Last week the Securities Industry and Financial Markets Association (SIFMA), held the fifth in a series of exercises aimed at simulating a catastrophic cybersecurity event in the banking sector. Known as “Quantum Dawn”, the exercise provides an annual insight into the biggest risks faced by the financial services industry. It also demonstrates how such a major cyber disaster might progress. A report from CNBC outlined what happened.
As the report explains, for the first time, Quantum Dawn included participants from outside the U.S., with financial institutions from Europe and Asia taking part. This year’s scenario involved a targeted, ransomware attack affecting major banks around the world, starting in the U.S. and moving across Asia and to the U.K. It targeted the biggest financial institutions in those regions, taking critical elements of the world’s financial system offline.
The exercise – which took the form of a conference call – involved around 800 participants from large banks, regulators and other financial organisations in 12 countries. Starting on the morning of November 7, it was based on an attack on a major, but unnamed U.S. company – one designated as “too big to fail” by regulators.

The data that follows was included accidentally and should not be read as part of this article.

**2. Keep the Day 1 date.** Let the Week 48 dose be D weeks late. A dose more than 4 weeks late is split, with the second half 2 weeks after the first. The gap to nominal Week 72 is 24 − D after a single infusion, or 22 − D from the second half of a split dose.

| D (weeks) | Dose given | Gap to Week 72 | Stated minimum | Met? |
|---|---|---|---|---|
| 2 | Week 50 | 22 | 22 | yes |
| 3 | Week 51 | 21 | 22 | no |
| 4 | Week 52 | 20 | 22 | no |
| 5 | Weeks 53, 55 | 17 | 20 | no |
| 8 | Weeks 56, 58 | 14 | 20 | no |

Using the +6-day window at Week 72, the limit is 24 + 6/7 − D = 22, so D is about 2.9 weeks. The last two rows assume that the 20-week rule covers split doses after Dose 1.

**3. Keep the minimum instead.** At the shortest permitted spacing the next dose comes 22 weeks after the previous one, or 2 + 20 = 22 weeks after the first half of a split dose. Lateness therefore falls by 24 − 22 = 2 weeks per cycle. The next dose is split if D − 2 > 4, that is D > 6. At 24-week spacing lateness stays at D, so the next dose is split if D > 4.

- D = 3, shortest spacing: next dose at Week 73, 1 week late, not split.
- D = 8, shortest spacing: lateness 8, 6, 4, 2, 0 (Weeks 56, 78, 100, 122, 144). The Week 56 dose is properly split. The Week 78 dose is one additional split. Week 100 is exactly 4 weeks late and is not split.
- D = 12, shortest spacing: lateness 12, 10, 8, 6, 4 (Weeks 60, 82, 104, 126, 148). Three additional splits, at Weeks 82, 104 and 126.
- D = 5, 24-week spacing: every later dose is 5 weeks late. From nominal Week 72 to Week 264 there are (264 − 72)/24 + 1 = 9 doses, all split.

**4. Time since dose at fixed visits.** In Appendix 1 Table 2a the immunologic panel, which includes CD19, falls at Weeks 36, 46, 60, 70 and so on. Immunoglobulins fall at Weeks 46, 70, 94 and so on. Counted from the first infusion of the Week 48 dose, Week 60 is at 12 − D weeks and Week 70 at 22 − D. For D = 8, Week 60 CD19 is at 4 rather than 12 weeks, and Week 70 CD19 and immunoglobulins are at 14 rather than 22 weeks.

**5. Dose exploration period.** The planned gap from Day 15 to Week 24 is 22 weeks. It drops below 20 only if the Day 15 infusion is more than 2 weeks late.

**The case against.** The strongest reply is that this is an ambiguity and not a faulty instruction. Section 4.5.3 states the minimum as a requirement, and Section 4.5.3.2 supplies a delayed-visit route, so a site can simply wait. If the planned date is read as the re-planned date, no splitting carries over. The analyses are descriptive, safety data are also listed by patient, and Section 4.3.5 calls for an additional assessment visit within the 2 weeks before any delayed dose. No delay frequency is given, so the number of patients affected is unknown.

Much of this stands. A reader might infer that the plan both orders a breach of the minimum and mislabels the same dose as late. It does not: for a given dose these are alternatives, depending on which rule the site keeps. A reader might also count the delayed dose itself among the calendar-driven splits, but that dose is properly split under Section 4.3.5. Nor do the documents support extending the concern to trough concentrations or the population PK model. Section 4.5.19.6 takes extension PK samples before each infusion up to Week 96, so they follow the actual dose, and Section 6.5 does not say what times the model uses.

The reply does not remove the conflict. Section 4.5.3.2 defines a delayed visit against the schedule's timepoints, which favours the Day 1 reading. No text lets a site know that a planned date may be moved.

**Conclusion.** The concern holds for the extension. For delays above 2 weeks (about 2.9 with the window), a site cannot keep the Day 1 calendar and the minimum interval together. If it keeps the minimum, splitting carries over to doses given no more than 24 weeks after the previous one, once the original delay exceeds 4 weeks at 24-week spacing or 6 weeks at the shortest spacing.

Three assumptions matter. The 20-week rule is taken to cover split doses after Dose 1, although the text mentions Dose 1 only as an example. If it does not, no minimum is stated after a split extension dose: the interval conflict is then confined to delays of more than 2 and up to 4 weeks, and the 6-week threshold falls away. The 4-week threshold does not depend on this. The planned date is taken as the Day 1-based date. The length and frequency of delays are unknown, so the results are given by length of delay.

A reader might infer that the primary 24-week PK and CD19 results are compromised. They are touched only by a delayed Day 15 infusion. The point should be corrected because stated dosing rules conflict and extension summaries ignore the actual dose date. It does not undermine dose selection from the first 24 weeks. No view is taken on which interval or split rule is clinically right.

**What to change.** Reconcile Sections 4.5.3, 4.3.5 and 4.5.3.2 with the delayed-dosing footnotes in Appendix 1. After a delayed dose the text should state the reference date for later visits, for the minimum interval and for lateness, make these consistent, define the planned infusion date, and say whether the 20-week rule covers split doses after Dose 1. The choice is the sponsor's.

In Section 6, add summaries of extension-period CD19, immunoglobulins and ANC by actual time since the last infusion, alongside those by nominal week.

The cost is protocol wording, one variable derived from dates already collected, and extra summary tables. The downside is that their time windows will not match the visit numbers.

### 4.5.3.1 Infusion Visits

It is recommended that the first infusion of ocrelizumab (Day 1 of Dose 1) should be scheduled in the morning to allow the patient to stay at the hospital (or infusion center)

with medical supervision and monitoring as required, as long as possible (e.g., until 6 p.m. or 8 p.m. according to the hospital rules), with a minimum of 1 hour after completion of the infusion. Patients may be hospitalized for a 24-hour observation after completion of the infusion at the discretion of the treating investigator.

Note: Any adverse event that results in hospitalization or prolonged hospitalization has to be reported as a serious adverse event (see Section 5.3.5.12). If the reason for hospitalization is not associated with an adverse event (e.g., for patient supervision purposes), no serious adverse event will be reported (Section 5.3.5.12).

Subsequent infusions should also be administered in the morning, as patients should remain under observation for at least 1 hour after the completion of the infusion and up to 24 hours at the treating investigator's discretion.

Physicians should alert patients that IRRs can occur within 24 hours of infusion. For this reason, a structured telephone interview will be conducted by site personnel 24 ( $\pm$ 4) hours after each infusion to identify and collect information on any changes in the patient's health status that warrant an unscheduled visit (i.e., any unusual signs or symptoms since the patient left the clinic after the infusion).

After the close of the US Stock Market, the institution was attacked by malicious ransomware and knocked offline. The initial scenario was followed by a number of questions and discussion of rules around public disclosure of the incident and how the wider financial industry would coordinate and share information.
The scenario concluded with the ransomware migrating back to the U.S., where it then affected a financial market utility responsible for facilitating payment and settlement activity in the U.S. In this case the participants described how they could mitigate things to keep funds flowing and accounts being settled. Indeed, it seems that the main focus of those involved in the overall scenario was communication – internal (to executives and staff) and external (to clients).
In the wake of this exercise, SIFMA will work with Protiviti, a risk and compliance consulting firm, to examine the behaviour and performance of the organisations involved. They will then issue a public report with observations and recommendations.
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